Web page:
That being said, there are signs indicating that economic growth is slowing, in aggregate.
First estimates of Q1 real GDP were released on Thursday morning, which showed that the economic output grew by 1.1% last quarter. This was down from 2.6% in Q4, and in-line with the Atlanta Fed’s GDPNow estimate.
It is important to note that GDP is a lagging indicator, and generally doesn’t confirm recession until we’re already in it. Many analysts, however, believe that Q2 of 2023 may be a quarter of negative real GDP growth.
As previously mentioned, yields rolled over to begin the week, as a resurgence of banking fears led to investors seeking the safety of Treasuries.
Nasdaq Composite Index, 1D (Tradingview)
Despite yields taking a dip earlier in the week, we also saw some weakness from the equity indexes early in the week. However, the Nasdaq was able to hold its 50-day SMA (red line above)
On Thursday, following the major earnings announcements, stocks had a very strong day.
On Friday, keep an eye out for bullish confirmation with a break above ~$12,200 on the tailwinds of AMZN’s earnings beat.
Heading into next week, keep in mind that FOMC announces their next policy decision on Wednesday. The current market consensus is that the Fed will hike 25bps on Wednesday, and it will mark the last hike of this cycle.
On Wednesday, the Blockware Intelligence team released the 2nd version of “Ranking Public Bitcoin Miners”.
In February we premiered this report, which offered an innovative new framework to quantify the liquidity, solvency and profitability of publicly traded Bitcoin miners. That report used data mostly from Q3 quarterly reports.
This version has been updated to reflect Q4, gathered from the 10-K’s released over the last several weeks.
RIOT and HUT retained their #1 and #2 rankings this time around.
Bitcoin Technical Analysis
After a short pullback last week, we saw BTC run into buyers again right around a very key moving average.
Bitcoin / US Dollar, 1D (Tradingview)
After a breakout (BTC above ~$25,000) it’s important to pay attention to pullbacks to gauge the buy strength remaining. In this case, BTC flashed some pretty bullish signals, as buyers quickly stepped in at the 50-day SMA.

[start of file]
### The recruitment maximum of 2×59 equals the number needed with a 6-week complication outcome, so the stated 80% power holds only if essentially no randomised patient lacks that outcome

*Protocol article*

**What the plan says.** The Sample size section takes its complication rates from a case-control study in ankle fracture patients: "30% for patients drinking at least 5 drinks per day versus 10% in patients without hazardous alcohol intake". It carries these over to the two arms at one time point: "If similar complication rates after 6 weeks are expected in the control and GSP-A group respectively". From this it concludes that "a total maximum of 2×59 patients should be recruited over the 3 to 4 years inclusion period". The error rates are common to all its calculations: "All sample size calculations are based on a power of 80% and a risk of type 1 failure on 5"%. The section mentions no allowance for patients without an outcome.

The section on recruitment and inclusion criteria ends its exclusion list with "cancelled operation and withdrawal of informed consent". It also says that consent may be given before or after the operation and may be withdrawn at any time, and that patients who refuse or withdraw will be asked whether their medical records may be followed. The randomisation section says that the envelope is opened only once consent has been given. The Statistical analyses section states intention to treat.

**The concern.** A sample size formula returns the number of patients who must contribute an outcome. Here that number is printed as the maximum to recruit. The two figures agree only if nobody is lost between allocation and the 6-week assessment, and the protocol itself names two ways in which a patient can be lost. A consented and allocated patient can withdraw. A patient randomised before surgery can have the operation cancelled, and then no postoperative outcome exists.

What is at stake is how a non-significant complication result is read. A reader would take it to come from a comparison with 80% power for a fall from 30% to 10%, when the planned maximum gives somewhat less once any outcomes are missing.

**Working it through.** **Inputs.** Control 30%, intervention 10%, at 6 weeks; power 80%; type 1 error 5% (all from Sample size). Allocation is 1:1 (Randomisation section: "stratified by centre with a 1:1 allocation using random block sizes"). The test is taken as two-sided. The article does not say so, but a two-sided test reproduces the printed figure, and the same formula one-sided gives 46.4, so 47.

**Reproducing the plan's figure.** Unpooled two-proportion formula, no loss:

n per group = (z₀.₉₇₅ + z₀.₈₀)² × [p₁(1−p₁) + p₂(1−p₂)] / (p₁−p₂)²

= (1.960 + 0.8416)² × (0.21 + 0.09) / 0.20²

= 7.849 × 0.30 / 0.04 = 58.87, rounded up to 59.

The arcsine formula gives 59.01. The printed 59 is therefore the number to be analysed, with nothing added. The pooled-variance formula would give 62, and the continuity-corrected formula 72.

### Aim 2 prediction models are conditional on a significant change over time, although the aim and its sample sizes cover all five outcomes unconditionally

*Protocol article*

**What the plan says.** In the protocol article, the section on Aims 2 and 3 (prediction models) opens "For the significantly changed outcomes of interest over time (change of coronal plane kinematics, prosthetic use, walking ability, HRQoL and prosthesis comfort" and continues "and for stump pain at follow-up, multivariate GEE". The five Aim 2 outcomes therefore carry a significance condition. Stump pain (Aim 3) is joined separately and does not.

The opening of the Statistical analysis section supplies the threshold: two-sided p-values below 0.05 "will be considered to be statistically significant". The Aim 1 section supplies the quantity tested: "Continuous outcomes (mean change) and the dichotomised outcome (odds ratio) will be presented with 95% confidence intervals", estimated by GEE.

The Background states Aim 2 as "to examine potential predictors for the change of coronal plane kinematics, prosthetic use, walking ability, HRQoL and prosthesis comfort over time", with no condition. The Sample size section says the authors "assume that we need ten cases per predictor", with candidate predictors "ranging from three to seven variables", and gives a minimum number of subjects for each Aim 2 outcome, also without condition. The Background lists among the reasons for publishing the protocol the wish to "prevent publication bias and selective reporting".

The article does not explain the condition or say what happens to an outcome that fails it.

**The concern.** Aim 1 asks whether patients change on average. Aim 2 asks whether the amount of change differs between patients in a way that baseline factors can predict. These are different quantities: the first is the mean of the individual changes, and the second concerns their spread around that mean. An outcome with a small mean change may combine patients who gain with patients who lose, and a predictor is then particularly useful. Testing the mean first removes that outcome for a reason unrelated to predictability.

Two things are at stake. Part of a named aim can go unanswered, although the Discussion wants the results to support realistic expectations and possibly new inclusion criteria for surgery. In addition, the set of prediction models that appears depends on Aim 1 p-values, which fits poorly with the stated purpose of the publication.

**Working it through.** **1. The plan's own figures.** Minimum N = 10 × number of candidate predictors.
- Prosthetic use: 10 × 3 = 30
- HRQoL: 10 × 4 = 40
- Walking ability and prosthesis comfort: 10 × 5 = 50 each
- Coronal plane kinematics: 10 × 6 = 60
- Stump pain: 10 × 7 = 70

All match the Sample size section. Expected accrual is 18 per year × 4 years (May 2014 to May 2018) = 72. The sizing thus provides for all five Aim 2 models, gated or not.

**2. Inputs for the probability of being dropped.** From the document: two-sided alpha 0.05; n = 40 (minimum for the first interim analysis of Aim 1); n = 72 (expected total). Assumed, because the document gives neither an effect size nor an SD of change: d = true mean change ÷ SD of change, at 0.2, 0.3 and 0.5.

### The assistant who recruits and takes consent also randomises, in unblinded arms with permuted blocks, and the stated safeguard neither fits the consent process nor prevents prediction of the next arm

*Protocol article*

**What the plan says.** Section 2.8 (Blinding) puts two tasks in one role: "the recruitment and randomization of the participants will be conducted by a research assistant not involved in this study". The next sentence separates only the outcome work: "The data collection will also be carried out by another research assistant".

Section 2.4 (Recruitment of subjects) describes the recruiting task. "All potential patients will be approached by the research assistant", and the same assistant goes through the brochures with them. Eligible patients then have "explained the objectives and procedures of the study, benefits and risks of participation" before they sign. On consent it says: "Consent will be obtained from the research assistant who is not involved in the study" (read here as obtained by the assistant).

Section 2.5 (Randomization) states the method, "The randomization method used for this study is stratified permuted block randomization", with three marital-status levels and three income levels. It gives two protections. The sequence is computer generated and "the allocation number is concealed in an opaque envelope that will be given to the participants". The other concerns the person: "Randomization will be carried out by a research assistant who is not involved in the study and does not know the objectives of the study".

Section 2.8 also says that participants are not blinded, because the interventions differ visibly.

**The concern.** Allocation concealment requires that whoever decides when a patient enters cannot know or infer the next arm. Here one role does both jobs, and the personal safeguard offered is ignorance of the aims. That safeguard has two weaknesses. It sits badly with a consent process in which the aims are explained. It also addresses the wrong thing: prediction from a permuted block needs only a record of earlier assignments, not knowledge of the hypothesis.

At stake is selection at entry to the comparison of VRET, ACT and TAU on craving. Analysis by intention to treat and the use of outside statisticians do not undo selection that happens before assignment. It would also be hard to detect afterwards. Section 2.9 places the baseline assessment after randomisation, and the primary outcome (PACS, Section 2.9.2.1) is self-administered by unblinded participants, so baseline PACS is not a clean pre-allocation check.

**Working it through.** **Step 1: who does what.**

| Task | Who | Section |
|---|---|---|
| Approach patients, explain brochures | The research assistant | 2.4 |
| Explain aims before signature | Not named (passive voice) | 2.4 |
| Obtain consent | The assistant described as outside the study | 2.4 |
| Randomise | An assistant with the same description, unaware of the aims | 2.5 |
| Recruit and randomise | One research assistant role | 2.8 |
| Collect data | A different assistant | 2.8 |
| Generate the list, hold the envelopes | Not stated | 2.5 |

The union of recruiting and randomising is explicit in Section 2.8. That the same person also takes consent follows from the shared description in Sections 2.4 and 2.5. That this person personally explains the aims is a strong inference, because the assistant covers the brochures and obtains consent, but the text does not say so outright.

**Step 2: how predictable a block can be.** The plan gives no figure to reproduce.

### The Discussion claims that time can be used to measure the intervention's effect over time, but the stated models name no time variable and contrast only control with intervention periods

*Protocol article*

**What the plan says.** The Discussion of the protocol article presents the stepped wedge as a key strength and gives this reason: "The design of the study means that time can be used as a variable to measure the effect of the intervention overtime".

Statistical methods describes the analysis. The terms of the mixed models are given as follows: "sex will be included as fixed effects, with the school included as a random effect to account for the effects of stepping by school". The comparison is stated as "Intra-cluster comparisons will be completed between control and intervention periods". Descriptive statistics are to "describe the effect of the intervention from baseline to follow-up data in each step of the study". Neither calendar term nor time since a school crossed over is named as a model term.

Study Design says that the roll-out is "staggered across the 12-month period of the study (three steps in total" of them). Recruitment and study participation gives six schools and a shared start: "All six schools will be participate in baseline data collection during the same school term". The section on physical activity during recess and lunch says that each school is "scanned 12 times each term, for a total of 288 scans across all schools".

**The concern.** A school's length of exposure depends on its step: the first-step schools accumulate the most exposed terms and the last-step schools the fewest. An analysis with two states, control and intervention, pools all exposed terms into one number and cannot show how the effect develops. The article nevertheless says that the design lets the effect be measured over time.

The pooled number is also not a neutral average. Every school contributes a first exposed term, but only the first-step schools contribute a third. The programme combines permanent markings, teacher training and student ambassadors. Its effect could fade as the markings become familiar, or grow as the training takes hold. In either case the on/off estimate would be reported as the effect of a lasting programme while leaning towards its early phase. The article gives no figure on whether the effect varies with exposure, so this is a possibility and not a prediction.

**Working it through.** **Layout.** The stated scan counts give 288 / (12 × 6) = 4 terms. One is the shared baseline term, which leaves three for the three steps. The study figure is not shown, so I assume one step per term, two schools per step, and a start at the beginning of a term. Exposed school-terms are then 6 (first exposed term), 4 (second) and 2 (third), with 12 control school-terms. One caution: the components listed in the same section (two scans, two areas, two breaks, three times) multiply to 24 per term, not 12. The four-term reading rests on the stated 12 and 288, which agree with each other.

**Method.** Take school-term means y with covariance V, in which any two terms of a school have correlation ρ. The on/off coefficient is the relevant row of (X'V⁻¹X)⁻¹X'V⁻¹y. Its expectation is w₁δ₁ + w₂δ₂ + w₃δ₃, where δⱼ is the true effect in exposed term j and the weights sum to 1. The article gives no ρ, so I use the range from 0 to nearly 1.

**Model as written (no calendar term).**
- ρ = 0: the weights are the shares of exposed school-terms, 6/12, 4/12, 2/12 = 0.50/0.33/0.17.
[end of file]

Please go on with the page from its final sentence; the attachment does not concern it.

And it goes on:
That being said, $30-31,000 has been a strong resistance area. Our base case is more consolidation around this zone.
With FOMC next week, it’s not unreasonable to assume that the policy decision could make or break this current BTC strength.
Bitcoin On-chain and Derivatives
There is a growing divergence between the cost basis of short-term holders (up) and the cost basis of long-term holders (down). This divergence is an accurate historical signal that the worst of the bear market is behind us.
This divergence can be seen more clearly when we zoom in. The aggregate cost basis of short-term holders has increased to $24,000, while the aggregate cost basis of long-term holders has declined to just under $21,000.
At this point in the Bitcoin cycle, the cost basis of short-term holders tends to serve as support. This level has only been tested once so far during this bear market recovery phase. However, the support level held up without a hitch.
You may be wondering how it is that the long-term holder cost basis can decline while the current price is greater than said cost-basis. The explanation is straightforward. The threshold that determines a short vs long term holder is 155 days. 155 days from today (4/28/23) was November 24th, 2022; roughly two weeks post FTX collapse. Entities that accumulated the initial drop to $16,000 and have held since are now aging into the long-term holder cohort, and they’re bringing the cost basis of those cheaply acquired coins with them.
Leverage was the primary driving force behind the volatility of this week. There was a solid build up in open interest throughout the month of April but it has since come crashing down, and it liquidated both shorts and longs accordingly. Notice the drop in open interest on Tuesday of this week coinciding with a spike in total futures liquidations (short + long).